This Is My Life


December 3, 2016

This is my life — The alarm goes off — news on the radio, automatic coffee maker — pick up newspaper, let the dog out, feed her. . .
— Anna Quindlen, b. 1954, American novelist and journalist
from the novel Every Last One

When I summarized the quantity of my Fall Term reading yesterday, I said that I read seven novels: Safe at Home, Elizabeth Berg; Every Last One, Anna Quindlen; The Other Life, Ellen Meister; Commonwealth, Run, and State of Wonder, three novels by Ann Patchett, and Fates and Furies, Lauren Groff. I should note here, in the interest of full disclosure, that I didn’t actually read any of them. I listened to them via CD, in my car, in periods lasting from 20 minutes to 2 1/2 hours.

Some people say that’s “cheating.” These may or may not be the same people who say that reading literary texts on an electronic device is “cheating.” They contend that the only valid way to interact with a text is to hold a printed book or magazine in your hands, or lay it on a table and turn the pages one by one.

I don’t always have success with audio books. I am not an auditory learner, and text read to me without my being able to see it with my own eyes (visual interaction) and touch the source (using the kinesthetic sense) often goes in one ear and out the other. Listening to complicated text in the car is made even more challenging by having to engage the visual by watching traffic and the kinesthetic by controlling the car. Add a bad reader (Elizabeth Berg reading her own work was a trial!) or long passages of dialogue in short alternating exchanges so that the “saids” begin to call attention to themselves (Lauren Groff’s Fates and Furies, which also employs some punctuation anomalies that the author thought important but that the listener cannot grasp), and the task sometimes becomes insurmountable. (I did finish listening to the Berg book, which was not a very good story anyway, and the Groff, which was.)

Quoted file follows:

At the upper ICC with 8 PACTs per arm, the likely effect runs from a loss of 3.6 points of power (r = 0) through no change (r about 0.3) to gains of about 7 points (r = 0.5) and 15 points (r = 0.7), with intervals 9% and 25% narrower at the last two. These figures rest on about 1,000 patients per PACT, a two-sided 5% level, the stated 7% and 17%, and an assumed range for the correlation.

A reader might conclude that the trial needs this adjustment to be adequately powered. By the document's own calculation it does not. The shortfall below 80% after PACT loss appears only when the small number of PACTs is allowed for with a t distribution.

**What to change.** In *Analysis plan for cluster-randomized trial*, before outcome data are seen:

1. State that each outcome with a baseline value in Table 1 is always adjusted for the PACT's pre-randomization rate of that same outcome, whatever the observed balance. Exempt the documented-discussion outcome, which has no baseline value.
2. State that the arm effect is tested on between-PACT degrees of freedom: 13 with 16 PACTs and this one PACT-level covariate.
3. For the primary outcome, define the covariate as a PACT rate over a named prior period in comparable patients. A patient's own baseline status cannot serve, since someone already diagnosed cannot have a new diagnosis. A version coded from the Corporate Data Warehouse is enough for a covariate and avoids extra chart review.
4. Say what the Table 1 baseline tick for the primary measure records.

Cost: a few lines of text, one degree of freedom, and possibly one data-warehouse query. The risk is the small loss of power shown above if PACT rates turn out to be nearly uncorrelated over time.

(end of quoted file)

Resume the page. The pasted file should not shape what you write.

Nevertheless, I have been having more successful and enjoyable experiences with audiobooks in 2016 than I have ever had before. They keep the cadences of fiction and the excitement of an unfolding story in my awareness when I am unable to read or write. The best audiobook experiences are the ones where I hear something so compelling that I have to seek out a print copy to capture the actual words.

That’s what happened on September 12, 2016, a Monday. I was on my way from home to my studio, bent on getting back to work. (“Do it. Open the box with the “Soul Winning” [the manuscript I took to Bread Loaf] materials. Do it now,” I wrote.) I had spent the early morning chopping, roasting, and stirring the ingredients for whatever it was I was planning for dinner (the actual name of the dish left unrecorded). When I got into the car for the short trip to the studio, I popped in the first disc of Anna Quindlen’s Every Last One.